Lemaire has a spring in his step

ROBERT TYCHKOWSKI

, Last Updated: 8:11 AM ET

Jacques Lemaire looks down the long carpeted hallway in the bowels of the Xcel Energy Centre, looks down at his skates, and then it hits him, just like it would hit a mischievous kid.

And he starts skating. Right down the middle of that poor stretch of carpet. The 61-year-old legs are churning, the stick and gloves are pumping, and he's grinning like a 12-year old as he checks over his shoulder to see if everyone else in the hallway thinks this is as funny as he does.

FEELING LOOSE

With the playoffs just days away, a time of the season when most coaches look like they're about to pass a kidney stone, Lemaire couldn't be loving life, and his lot in it, any more than he is right now.

"Yeah," said the Minnesota Wild head coach, the ever-present smile of his in full beam. "It's good. It's different than the season."

The regular season is about working, teaching, scolding and repetition; the playoffs are one long adrenaline rush that still, after 12 years as a player, 13 more as a coach and 11 Stanley Cups, still gets him excited enough to skate down a carpeted hallway.

Like Lemaire himself, springtime in the NHL never gets old.

"It doesn't," he said. "You can get (the rush) at different times during the season, when you get big games, you get that excitement. Now it's every night. You have to be at your best. Sixteen teams, one parade."

The new NHL, with its crackdown on obstruction and emphasis on offence, was going to weed out dinosaurs like Lemaire, vilified earlier in his coaching career for perfecting a defensive system that was as tough to penetrate as it was to watch.

Well, turns out the dinosaur is really one of hockey's greatest chameleons.

Give him slugs and castoffs and he'll devise a game plan to make them competitive. Give him elite level talent, change the way the game is officiated, take out the red line ... and he'll give you a fast, 100-point club with a scary transition game that nobody wants to meet in the first round.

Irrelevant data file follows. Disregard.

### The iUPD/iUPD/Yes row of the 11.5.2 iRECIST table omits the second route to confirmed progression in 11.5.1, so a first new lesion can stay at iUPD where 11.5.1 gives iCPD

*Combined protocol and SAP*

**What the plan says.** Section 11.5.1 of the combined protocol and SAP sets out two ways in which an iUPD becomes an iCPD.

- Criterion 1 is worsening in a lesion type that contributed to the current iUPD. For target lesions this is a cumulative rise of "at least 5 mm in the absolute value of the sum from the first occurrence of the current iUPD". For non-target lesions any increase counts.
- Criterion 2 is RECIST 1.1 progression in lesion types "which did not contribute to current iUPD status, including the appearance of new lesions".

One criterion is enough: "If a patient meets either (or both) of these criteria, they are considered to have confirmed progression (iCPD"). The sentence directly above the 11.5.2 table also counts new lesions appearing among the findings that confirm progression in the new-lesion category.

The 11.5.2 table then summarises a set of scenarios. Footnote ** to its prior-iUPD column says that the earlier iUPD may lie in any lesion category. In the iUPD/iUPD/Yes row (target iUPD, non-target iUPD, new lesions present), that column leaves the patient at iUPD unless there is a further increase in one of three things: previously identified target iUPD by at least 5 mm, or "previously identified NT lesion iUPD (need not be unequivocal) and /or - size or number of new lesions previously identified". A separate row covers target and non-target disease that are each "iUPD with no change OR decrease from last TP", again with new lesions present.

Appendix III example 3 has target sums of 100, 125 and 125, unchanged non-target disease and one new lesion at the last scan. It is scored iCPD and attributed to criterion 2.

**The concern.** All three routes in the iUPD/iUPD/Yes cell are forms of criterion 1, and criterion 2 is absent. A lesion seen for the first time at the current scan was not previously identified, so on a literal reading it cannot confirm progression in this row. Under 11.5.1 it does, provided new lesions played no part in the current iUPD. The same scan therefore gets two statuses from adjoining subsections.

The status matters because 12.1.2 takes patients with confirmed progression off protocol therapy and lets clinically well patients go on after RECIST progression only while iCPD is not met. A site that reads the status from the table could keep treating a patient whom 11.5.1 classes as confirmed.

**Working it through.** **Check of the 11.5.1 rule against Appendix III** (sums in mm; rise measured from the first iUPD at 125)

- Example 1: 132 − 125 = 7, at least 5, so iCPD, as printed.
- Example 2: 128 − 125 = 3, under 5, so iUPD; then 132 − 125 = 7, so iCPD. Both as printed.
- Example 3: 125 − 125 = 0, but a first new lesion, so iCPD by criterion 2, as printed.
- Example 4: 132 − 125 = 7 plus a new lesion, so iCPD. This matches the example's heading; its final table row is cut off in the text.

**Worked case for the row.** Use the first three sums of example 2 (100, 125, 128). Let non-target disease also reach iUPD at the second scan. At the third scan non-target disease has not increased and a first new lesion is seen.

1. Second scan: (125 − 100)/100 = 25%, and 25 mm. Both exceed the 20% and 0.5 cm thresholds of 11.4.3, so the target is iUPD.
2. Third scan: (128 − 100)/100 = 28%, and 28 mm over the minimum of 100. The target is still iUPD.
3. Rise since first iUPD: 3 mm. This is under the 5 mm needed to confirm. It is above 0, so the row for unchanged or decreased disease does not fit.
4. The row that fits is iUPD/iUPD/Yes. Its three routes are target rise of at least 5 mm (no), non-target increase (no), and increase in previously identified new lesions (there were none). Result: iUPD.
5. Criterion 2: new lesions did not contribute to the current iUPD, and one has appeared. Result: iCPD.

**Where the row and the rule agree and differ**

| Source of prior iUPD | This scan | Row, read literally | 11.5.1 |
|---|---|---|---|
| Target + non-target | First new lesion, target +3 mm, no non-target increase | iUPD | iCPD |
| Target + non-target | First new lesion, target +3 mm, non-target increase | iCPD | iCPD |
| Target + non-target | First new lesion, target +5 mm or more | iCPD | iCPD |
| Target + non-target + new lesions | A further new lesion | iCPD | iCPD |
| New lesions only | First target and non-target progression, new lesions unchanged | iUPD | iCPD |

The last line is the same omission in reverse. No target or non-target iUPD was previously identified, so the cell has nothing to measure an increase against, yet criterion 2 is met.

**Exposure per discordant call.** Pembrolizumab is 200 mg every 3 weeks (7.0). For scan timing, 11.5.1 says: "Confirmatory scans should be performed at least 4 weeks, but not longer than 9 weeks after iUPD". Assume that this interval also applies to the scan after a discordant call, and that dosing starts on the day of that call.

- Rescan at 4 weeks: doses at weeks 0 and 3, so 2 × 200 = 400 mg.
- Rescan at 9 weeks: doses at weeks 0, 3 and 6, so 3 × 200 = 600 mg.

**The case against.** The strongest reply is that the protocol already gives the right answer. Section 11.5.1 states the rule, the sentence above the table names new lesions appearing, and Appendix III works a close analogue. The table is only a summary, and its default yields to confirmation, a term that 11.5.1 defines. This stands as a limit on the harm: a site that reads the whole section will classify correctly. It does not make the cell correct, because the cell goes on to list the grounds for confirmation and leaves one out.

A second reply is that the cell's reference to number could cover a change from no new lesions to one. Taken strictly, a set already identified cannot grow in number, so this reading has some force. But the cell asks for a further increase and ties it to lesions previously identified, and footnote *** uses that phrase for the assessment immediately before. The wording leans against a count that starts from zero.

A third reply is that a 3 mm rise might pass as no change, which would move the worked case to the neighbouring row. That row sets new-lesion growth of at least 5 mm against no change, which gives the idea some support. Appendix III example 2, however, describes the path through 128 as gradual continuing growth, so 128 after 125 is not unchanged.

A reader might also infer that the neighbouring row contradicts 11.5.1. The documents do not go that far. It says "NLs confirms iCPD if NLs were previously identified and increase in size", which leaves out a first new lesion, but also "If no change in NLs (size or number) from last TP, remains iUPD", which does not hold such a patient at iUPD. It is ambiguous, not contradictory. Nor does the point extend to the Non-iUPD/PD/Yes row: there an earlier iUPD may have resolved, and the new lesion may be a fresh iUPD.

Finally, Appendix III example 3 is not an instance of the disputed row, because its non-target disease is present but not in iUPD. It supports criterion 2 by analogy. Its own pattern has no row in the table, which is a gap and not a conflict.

GODFATHER OF THE TRAP

Apparently there's more to the Godfather of the trap than we realized.

"It only took 15 years for people to understand," he chuckles.

"That's OK, I don't have a problem with that."

He knows what he's doing, always has, and spends zero time worrying about his critics.

"They say we play a more offensive style this year, but listen to this," he said, leaning in to make sure that you are. "Our goals against average is even LOWER than last year, when we were playing all the defence."

And he bursts out laughing. He loves it. The fox is still one step ahead of the hounds.

"He's a very versatile coach who understands all the different ways you can play the game," said GM Doug Risebrough, who signed Lemaire to a three-year extension that takes him into 2010. He's constantly thinking about teaching and how to make players better, and he still has a great passion for the game."

Though this season, when Marian Gaborik was hurt and the Wild lost 14 road games in a row, it was one of the few times in his career when the game wasn't any fun.

"That kicked me in the gut, it was tough," said Lemaire.

"I started to think too much at that time. Things like, do I really need this?"

The answer was always yes. At his age, he wouldn't be doing it if he didn't love it. Even during the early expansion years, with nothing to work with but mongrels and kids, he loved it.

"It was more fun than it was hard at the start," he said. "But it got tougher the last couple of years. The expectations were higher, but we had to wait on our young guys to turn into good players, otherwise we couldn't get there."

They did, of course. They usually do under Lemaire.

"He's a tremendous teacher," said Brian Rolston, who won a Cup with Lemaire in New Jersey. "Players who came up under Jacques, like Koivu, Gaborik, Burns, and Bouchard, they're going to realize down the road how lucky they were to have him."


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